Items and apparel sold at Burke Mercantile at 272 Redondo Ave. Photo by Asia Morris.

Maggie Stoll’s business, Burke Mercantile, is a pinprick-sized light in the dark, unsustainable world of fast fashion. At least, that’s what Stoll intends; to take several of the eye-opening lessons she gathered during the eight years she worked for an international retail giant, and then do exactly the opposite.

“A lot of the accessories and clothes I carry are designed to live in your wardrobe for years and years, and have that quality, and move away from that fast-fashion mindset we’ve all gotten into; having as much as possible for as little money as possible and tossing things after wearing them twice,” Stoll said.

The Cincinnati native moved to Long Beach almost 10 years ago, sleeping on a friend’s couch until she found an apartment and a job. Long story short, she climbed the proverbial ladder at Urban Outfitters, starting as a sales associate and working her way up to a visual merchandising position. At the five-year mark, she imagined herself becoming the visual director of the company until she began to feel a distance from the brand.

“I started to get disconnected with all of it and found a passion for discovering small, independent brands, the ones that were being the change makers in the industry and practicing fair labor, sustainability and ethical production,” said Stoll. “That’s when the idea started to plant that I would maybe love to have my own store to offer that type of product.”

Fast fashion has been faulted for producing greenhouse gases, unhealthy conditions for workers and unrealistic expectations for consumers. Google the term and you’ll find stories questioning how companies can justify selling clothing so cheaply, whether fast fashion can be sustainable, as well as the latest big-name designer to call for lessening its negative impact on the environment.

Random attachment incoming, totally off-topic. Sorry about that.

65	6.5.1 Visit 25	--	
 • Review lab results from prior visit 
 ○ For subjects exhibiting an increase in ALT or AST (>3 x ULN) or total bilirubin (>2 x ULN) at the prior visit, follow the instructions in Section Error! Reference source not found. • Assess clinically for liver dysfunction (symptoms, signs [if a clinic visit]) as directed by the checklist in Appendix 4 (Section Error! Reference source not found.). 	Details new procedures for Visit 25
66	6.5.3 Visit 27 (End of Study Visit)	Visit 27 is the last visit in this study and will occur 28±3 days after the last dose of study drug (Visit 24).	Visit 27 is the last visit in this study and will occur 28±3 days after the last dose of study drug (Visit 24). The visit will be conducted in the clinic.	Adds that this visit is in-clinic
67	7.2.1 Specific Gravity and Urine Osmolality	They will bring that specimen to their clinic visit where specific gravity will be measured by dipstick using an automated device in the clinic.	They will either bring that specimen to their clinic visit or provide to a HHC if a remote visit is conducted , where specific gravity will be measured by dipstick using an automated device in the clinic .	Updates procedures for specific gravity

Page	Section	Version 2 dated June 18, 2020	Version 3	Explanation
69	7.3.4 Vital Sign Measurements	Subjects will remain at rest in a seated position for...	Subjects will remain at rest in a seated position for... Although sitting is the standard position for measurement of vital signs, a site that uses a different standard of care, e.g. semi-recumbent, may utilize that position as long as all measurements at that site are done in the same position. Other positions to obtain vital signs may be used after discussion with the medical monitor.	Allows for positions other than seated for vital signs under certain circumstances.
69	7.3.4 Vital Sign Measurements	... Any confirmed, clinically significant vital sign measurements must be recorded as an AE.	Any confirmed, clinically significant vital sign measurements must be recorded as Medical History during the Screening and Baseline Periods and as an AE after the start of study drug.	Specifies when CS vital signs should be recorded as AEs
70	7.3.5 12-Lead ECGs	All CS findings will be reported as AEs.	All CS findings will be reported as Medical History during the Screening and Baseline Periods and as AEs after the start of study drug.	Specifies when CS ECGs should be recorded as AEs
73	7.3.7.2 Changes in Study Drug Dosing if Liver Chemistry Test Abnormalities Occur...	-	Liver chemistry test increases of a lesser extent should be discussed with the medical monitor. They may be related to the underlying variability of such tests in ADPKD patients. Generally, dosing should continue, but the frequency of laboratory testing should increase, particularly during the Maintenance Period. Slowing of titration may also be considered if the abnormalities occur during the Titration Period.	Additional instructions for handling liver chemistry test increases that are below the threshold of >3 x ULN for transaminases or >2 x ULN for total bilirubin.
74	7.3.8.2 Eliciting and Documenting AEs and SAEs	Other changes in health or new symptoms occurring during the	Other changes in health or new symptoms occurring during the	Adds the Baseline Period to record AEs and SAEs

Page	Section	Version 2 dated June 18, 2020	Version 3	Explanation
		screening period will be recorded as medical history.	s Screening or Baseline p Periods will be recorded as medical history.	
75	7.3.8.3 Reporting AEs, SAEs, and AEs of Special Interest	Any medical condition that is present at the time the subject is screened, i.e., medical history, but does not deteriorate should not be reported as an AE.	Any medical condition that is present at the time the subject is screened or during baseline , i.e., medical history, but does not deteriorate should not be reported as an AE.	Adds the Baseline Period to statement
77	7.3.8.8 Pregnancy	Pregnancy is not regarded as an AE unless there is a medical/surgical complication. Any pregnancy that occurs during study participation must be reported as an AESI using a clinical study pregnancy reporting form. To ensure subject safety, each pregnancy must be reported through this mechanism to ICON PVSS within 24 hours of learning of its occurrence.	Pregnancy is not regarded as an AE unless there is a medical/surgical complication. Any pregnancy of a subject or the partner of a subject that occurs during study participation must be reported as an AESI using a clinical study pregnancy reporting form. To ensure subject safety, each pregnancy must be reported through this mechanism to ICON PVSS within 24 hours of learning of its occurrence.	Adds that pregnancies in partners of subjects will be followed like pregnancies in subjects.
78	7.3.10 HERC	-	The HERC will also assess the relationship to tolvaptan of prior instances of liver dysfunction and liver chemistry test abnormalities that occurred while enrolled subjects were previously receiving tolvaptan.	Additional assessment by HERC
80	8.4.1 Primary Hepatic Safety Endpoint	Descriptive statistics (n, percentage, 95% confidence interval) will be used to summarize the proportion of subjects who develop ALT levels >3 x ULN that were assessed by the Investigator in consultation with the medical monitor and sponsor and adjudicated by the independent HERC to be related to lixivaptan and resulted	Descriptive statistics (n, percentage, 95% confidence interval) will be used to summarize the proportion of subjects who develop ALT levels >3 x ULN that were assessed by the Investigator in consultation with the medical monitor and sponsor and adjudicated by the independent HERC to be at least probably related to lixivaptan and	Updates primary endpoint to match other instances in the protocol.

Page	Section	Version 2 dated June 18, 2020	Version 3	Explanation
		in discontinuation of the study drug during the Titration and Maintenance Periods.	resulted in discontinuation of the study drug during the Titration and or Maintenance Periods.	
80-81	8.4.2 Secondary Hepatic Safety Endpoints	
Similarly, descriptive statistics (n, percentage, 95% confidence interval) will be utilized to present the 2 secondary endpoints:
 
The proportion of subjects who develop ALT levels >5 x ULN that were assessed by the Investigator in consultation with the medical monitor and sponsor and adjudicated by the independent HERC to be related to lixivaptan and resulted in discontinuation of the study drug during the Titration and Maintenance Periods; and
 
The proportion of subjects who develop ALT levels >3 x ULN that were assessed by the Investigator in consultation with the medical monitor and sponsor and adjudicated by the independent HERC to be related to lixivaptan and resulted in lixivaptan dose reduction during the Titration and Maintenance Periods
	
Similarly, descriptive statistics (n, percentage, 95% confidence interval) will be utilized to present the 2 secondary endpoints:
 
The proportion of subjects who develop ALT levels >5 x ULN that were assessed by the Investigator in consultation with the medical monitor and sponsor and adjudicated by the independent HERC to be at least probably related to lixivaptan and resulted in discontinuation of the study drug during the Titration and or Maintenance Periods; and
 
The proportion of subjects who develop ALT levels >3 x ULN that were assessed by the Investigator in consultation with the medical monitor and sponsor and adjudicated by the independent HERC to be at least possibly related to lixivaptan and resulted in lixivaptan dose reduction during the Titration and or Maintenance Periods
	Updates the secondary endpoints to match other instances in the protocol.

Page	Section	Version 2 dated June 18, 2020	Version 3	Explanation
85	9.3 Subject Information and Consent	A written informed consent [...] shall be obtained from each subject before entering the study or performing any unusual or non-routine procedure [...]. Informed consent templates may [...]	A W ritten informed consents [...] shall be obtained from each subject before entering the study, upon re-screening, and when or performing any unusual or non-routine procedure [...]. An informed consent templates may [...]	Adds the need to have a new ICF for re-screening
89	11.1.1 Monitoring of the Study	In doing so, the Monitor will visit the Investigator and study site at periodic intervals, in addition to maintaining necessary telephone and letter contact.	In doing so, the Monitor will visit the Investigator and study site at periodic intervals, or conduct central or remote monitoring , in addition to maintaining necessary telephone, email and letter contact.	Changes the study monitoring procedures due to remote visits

Stoll has done her part. Since opening a Belmont Heights-based brick and mortar in April, she’s organized mending workshops that teach small groups how to repair their clothes so they’ll last longer. She donates five percent of her net profits each quarter to rotating charities and gave 100 percent of the proceeds from her grand opening raffle to Algalita, a local organization working to end plastic pollution.

In a sign of the economic times, Burke Mercantile shares space with design-driven boutique Kuarto. Photo by Asia Morris

Granted, they are small, tiny, steps when matched against an economic ecosystem that has conditioned consumers into tossing clothes in short order to make room for the latest, cheapest, fashion trends. Still, it’s how she answers her own questions about Burke Mercantile’s relevance in today’s political climate.

“It was like, is this really important to be doing right now?” Stoll said. “Just putting more stuff into the world and trying to get people to buy things? That was one reason why I wanted to be really thoughtful about the product I was putting in here, but also be able to do more to give back.”

Of course, though Burke Mercantile exists to combat the real and present danger of fast fashion, the dream of opening a storefront was put in danger by those things all too familiar to any small business person. Consider, Stoll couldn’t get a loan without a signed lease for a space and she couldn’t get a lease for a space without a loan.

Not to mention, being a single female made the loan process even more difficult. Despite companies commending her for creating a strong concept, making sacrifices to gain the experience to run her own business and taking all the necessary steps to apply, she said she was told that not being married, not having a partner with a job of their own, would be her biggest hurdle to procuring a loan.